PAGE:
L:   1 | P:   8 | L034 | Use wildcards then simple select targets before
                       | calculations and aggregates.
L:   1 | P:  13 | L039 | Unnecessary whitespace found.
L:   2 | P:   1 | L003 | Indent expected and not found compared to line #1
L:   2 | P:  10 | L010 | Inconsistent capitalisation of keywords.
L:   2 | P:  15 | L009 | Files must end with a trailing newline.

To fix the remaining issues, we’re going to use one of the more advanced features of SQLFluff, which is the fix command. This allows more automated fixing of some errors, to save you time in sorting out your sql files. Not all rules can be fixed in this way and there may be some situations where a fix may not be able to be applied because of the context of the query, but in many simple cases it’s a good place to start.

For now, we only want to fix the following rules: L003, L009, L010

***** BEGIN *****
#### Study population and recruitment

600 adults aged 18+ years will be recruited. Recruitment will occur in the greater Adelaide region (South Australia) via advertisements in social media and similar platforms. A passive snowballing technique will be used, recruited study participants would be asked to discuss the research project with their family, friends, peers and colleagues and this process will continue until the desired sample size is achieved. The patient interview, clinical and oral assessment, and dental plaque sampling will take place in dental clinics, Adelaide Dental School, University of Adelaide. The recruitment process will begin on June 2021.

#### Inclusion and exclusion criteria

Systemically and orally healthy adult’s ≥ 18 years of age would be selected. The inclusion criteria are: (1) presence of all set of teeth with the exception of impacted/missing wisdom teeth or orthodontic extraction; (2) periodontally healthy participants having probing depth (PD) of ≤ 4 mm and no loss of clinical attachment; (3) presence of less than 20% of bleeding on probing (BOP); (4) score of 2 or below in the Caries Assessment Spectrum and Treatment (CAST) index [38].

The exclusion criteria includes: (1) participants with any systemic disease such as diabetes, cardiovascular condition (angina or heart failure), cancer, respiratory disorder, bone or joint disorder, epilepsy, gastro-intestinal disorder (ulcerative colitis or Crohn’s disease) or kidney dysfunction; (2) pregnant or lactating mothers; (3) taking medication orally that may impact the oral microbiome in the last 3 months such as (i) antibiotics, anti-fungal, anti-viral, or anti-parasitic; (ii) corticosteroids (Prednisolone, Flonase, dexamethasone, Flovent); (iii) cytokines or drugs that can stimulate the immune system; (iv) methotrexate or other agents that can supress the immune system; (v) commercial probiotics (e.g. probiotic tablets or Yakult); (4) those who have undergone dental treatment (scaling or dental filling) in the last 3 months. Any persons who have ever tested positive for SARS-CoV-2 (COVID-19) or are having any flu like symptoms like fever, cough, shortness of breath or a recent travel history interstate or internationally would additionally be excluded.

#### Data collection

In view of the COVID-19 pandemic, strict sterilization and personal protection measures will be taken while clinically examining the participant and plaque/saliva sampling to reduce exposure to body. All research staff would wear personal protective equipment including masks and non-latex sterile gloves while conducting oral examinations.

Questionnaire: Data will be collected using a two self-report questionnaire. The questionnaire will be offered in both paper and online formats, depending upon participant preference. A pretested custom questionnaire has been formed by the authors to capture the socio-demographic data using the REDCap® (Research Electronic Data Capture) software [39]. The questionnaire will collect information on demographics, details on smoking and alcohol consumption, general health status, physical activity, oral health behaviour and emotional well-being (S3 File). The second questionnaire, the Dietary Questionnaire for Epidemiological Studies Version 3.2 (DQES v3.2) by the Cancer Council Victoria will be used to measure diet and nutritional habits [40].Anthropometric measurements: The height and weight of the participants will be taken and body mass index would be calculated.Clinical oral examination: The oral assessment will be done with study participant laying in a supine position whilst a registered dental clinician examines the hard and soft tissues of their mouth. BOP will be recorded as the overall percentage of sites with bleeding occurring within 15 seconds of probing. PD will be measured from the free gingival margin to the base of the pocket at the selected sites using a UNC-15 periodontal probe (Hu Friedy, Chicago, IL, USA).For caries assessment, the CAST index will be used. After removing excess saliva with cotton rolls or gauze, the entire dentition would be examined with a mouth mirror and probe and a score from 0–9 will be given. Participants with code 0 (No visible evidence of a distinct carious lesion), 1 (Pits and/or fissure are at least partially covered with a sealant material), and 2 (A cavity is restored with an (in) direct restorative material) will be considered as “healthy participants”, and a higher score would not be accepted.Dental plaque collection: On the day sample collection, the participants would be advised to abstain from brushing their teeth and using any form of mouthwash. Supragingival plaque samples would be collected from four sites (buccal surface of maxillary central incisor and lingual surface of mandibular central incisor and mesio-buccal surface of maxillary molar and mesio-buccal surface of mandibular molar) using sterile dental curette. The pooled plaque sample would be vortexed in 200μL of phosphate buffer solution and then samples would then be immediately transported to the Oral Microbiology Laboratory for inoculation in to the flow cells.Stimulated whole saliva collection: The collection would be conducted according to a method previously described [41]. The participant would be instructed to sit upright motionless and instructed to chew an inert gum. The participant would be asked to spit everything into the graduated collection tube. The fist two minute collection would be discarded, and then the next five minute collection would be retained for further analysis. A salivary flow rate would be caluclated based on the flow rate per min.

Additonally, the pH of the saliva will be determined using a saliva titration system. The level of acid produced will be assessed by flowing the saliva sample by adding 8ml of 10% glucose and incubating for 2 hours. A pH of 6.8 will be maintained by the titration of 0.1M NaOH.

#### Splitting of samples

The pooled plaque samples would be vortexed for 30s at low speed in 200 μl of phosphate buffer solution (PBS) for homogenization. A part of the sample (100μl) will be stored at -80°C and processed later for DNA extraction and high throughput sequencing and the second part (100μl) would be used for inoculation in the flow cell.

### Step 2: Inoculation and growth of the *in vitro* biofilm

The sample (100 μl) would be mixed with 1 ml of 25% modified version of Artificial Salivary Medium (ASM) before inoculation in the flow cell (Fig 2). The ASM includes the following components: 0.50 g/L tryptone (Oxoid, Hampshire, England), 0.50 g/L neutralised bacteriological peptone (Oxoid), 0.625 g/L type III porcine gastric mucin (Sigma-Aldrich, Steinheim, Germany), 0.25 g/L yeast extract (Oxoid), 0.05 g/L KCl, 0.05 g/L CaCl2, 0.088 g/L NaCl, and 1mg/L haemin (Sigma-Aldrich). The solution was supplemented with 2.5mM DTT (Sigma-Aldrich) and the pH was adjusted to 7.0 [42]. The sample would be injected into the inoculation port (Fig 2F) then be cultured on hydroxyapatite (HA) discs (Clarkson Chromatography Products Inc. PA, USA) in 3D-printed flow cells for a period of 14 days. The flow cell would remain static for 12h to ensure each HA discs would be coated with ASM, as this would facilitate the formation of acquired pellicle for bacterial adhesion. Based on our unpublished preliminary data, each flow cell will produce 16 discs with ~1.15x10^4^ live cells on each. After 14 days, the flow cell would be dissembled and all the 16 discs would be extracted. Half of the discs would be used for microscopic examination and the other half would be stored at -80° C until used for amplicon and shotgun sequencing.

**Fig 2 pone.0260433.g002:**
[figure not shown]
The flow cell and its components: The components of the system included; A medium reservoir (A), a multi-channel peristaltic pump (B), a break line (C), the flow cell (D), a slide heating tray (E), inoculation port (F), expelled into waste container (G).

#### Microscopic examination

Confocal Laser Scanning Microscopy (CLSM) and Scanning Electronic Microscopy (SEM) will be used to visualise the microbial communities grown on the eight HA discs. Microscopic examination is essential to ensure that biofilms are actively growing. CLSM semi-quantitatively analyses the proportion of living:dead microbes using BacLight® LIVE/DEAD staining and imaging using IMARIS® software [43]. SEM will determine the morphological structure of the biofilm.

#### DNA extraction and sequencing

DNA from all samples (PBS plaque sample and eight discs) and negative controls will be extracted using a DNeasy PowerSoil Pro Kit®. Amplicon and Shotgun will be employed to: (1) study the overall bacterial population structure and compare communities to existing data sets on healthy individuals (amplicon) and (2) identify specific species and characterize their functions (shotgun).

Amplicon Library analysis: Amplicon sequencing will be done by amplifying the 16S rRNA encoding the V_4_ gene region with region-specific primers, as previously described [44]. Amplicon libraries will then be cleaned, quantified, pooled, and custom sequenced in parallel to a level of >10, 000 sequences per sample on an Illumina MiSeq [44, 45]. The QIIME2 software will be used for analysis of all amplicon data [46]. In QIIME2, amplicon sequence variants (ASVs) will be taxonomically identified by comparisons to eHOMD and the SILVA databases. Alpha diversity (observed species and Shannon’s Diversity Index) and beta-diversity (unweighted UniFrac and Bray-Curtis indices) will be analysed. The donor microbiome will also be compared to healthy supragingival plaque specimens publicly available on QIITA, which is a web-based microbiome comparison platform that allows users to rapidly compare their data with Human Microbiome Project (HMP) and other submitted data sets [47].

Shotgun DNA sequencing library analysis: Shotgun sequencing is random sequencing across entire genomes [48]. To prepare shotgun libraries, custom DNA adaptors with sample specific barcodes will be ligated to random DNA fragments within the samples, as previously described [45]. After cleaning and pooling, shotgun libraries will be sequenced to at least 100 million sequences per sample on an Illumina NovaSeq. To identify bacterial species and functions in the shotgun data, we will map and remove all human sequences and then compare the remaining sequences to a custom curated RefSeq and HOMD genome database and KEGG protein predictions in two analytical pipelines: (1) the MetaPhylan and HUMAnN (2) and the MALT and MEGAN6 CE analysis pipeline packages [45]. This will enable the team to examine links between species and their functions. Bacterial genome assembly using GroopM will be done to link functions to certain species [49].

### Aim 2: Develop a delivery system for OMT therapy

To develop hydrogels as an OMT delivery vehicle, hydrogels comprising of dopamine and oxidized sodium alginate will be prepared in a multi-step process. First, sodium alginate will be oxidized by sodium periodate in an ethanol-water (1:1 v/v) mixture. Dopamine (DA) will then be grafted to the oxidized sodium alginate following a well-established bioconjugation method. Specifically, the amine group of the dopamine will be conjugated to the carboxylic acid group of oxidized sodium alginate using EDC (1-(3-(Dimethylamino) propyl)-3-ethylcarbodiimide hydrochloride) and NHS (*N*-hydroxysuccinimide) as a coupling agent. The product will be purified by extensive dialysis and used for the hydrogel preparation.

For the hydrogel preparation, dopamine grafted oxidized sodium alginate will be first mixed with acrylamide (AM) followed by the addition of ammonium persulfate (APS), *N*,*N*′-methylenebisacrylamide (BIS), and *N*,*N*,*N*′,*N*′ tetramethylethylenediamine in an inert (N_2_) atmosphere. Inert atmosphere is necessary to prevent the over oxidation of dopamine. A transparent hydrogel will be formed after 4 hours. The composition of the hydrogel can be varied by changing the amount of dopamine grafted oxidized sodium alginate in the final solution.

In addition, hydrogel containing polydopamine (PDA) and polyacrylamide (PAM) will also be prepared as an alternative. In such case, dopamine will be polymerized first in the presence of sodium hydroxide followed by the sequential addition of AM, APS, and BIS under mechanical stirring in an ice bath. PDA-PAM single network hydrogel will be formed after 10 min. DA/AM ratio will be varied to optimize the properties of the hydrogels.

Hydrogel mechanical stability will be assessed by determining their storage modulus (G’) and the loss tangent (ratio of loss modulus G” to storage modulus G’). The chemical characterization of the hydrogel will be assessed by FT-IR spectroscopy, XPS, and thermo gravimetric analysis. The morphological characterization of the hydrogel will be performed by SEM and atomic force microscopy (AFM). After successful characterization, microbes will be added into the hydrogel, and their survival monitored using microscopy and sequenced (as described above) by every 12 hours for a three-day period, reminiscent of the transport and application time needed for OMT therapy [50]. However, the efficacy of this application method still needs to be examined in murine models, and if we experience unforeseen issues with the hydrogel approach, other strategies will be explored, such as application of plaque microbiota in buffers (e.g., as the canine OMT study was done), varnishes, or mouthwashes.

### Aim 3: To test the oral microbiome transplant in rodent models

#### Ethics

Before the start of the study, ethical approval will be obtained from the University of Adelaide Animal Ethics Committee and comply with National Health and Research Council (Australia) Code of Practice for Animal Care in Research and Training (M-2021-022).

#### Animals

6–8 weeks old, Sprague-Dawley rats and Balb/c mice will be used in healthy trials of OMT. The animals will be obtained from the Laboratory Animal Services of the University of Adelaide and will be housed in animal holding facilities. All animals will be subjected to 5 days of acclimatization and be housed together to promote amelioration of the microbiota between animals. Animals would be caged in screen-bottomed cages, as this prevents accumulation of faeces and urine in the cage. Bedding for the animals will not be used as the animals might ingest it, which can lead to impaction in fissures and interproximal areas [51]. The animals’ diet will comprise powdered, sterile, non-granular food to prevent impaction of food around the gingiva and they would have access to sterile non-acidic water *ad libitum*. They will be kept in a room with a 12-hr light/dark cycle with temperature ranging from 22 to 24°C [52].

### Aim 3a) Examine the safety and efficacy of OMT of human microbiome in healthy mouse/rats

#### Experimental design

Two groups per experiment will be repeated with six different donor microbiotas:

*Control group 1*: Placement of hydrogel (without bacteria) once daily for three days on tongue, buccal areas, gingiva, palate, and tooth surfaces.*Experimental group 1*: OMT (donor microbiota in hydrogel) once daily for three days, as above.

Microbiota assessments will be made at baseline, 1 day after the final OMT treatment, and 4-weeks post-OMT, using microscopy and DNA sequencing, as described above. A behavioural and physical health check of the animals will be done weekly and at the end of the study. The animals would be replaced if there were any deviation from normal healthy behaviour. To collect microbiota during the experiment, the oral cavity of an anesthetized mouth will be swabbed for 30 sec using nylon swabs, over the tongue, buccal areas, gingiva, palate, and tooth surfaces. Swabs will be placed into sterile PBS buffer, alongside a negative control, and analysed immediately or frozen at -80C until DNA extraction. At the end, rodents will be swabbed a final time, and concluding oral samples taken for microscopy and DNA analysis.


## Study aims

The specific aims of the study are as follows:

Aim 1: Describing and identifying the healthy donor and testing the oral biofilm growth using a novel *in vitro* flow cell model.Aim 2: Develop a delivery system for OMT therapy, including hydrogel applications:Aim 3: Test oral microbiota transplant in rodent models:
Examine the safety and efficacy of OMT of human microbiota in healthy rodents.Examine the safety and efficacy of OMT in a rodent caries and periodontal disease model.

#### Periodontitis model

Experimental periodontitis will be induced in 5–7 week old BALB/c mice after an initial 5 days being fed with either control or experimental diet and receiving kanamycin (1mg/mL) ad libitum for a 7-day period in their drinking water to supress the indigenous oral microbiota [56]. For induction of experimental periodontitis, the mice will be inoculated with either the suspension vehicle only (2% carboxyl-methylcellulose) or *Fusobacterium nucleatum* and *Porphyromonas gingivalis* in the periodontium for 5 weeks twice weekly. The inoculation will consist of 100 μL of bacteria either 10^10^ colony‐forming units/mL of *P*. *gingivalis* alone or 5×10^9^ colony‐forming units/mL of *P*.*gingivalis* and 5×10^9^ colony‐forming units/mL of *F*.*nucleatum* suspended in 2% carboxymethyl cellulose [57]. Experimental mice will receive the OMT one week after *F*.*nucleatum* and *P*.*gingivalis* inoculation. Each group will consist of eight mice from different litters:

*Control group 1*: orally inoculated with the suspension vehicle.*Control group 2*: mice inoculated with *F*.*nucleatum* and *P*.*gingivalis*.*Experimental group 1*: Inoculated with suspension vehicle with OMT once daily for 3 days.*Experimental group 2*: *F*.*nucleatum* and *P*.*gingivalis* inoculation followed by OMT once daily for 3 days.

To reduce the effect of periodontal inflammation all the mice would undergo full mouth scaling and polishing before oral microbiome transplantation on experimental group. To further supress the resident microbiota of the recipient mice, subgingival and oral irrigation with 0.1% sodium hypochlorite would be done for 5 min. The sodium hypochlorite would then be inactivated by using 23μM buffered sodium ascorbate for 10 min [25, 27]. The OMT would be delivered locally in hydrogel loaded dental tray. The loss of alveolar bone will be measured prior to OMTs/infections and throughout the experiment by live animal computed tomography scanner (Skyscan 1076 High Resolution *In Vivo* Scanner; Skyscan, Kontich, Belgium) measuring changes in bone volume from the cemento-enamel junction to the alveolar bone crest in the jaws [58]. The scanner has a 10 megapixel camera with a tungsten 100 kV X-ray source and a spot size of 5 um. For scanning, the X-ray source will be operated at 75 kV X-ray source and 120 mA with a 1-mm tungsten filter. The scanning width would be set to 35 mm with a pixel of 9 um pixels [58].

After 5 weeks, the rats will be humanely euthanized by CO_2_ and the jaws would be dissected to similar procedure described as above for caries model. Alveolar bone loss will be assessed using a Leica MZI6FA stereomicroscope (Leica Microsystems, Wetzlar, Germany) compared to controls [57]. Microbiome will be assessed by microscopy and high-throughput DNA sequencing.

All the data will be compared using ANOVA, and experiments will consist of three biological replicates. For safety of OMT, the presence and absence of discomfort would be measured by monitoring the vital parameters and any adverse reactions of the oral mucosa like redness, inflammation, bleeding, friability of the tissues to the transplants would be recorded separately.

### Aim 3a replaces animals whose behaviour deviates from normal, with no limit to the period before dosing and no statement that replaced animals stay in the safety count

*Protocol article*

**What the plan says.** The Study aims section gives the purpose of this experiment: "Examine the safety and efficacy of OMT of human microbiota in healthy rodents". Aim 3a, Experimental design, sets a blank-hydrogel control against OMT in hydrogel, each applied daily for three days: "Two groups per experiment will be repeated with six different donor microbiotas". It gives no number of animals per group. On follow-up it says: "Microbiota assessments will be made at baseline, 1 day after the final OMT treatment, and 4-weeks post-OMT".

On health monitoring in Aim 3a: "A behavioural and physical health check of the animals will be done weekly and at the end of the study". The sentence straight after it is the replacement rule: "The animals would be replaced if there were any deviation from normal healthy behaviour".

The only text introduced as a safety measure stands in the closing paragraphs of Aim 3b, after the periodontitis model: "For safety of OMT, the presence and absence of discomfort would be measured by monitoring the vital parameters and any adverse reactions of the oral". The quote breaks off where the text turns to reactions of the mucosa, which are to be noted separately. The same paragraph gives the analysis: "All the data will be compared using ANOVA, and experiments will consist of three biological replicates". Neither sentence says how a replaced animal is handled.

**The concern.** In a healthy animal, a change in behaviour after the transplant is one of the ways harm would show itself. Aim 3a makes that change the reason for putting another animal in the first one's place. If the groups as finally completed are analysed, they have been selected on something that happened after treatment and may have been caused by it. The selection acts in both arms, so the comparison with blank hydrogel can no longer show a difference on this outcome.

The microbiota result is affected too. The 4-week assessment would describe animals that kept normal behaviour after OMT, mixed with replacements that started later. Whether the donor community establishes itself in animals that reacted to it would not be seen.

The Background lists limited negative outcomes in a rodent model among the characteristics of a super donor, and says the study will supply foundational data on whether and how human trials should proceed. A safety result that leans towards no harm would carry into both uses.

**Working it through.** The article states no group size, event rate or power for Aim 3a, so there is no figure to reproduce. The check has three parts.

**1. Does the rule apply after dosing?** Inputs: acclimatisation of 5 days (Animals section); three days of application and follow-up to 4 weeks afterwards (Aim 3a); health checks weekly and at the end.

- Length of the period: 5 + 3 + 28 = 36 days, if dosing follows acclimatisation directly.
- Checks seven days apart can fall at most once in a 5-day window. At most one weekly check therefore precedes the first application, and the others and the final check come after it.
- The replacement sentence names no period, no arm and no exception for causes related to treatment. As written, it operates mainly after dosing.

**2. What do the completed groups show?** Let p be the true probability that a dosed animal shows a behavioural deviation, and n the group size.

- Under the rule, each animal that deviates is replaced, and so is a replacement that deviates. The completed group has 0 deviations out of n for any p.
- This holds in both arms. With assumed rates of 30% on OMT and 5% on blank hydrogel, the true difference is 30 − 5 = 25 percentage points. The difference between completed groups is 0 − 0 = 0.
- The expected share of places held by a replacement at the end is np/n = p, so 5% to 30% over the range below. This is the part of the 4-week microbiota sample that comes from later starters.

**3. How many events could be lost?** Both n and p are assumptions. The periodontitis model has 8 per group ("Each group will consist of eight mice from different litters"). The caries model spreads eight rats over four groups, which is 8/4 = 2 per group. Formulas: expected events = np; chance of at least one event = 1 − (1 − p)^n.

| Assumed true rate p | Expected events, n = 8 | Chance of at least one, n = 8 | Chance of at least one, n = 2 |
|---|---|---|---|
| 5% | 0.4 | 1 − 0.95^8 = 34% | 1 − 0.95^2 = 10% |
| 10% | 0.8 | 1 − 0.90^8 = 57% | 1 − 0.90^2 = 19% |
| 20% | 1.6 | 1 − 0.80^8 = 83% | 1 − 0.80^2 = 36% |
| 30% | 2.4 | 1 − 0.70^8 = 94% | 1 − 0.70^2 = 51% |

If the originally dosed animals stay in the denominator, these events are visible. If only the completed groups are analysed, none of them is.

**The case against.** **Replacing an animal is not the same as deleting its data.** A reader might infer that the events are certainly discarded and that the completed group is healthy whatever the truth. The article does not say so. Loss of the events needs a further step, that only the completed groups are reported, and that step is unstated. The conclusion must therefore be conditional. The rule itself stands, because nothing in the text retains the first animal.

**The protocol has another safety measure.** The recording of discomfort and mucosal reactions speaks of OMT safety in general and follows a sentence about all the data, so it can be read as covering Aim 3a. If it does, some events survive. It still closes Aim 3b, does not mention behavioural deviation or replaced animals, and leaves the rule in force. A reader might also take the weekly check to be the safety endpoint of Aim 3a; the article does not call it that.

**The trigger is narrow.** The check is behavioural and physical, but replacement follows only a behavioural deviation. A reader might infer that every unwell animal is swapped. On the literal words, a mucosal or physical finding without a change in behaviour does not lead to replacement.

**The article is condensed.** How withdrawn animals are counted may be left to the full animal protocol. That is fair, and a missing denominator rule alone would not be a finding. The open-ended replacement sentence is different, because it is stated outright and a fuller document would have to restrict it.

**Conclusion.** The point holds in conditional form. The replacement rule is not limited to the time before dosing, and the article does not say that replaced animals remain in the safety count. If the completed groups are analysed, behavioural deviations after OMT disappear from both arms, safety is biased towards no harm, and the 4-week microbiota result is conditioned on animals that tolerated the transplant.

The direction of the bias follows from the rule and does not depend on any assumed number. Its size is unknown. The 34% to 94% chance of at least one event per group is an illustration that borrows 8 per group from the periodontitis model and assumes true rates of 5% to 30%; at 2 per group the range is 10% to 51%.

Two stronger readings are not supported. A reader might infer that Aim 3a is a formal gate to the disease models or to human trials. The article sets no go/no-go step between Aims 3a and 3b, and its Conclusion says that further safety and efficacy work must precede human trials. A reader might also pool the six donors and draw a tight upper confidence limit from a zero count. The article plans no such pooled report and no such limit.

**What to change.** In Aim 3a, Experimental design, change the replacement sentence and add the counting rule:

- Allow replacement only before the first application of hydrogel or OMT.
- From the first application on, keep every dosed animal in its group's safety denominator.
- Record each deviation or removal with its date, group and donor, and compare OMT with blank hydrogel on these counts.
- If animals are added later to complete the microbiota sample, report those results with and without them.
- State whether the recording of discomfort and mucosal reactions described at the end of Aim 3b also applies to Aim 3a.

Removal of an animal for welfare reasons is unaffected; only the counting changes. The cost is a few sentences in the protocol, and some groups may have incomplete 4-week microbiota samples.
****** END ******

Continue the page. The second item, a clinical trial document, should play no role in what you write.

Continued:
$ sqlfluff fix test.sql --rules L003,L009,L010
==== finding violations ====
== [test.sql] FAIL
L:   2 | P:   1 | L003 | Indent expected and not found compared to line #1
L:   2 | P:  10 | L010 | Inconsistent capitalisation of keywords.
L:   2 | P:  15 | L009 | Files must end with a trailing newline.
==== fixing violations ====
3 fixable linting violations found
Are you sure you wish to attempt to fix these? [Y/n]

…at this point you’ll have to confirm that you want to make the changes by pressing y on your keyboard…

Are you sure you wish to attempt to fix these? [Y/n] ...
Attempting fixes...
Persisting Changes...
== [test.sql] PASS
Done. Please check your files to confirm.

If we now open up test.sql, we’ll see the content is now different.

SELECT a + b  AS foo,
    c AS bar FROM my_table

In particular: